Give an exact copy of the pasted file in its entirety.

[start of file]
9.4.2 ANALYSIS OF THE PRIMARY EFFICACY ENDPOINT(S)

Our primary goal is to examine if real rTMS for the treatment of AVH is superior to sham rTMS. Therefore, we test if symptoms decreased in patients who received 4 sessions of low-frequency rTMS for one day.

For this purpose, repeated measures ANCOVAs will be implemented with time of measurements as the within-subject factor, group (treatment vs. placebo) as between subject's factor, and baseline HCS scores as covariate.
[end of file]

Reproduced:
9.4.2 ANALYSIS OF THE PRIMARY EFFICACY ENDPOINT(S)

Our primary goal is to examine if real rTMS for the treatment of AVH is superior to sham rTMS. Therefore, we test if symptoms decreased in patients who received 4 sessions of low-frequency rTMS for one day.

For this purpose, repeated measures ANCOVAs will be implemented with time of measurements as the within-subject factor, group (treatment vs. placebo) as between subject's factor, and baseline HCS scores as covariate.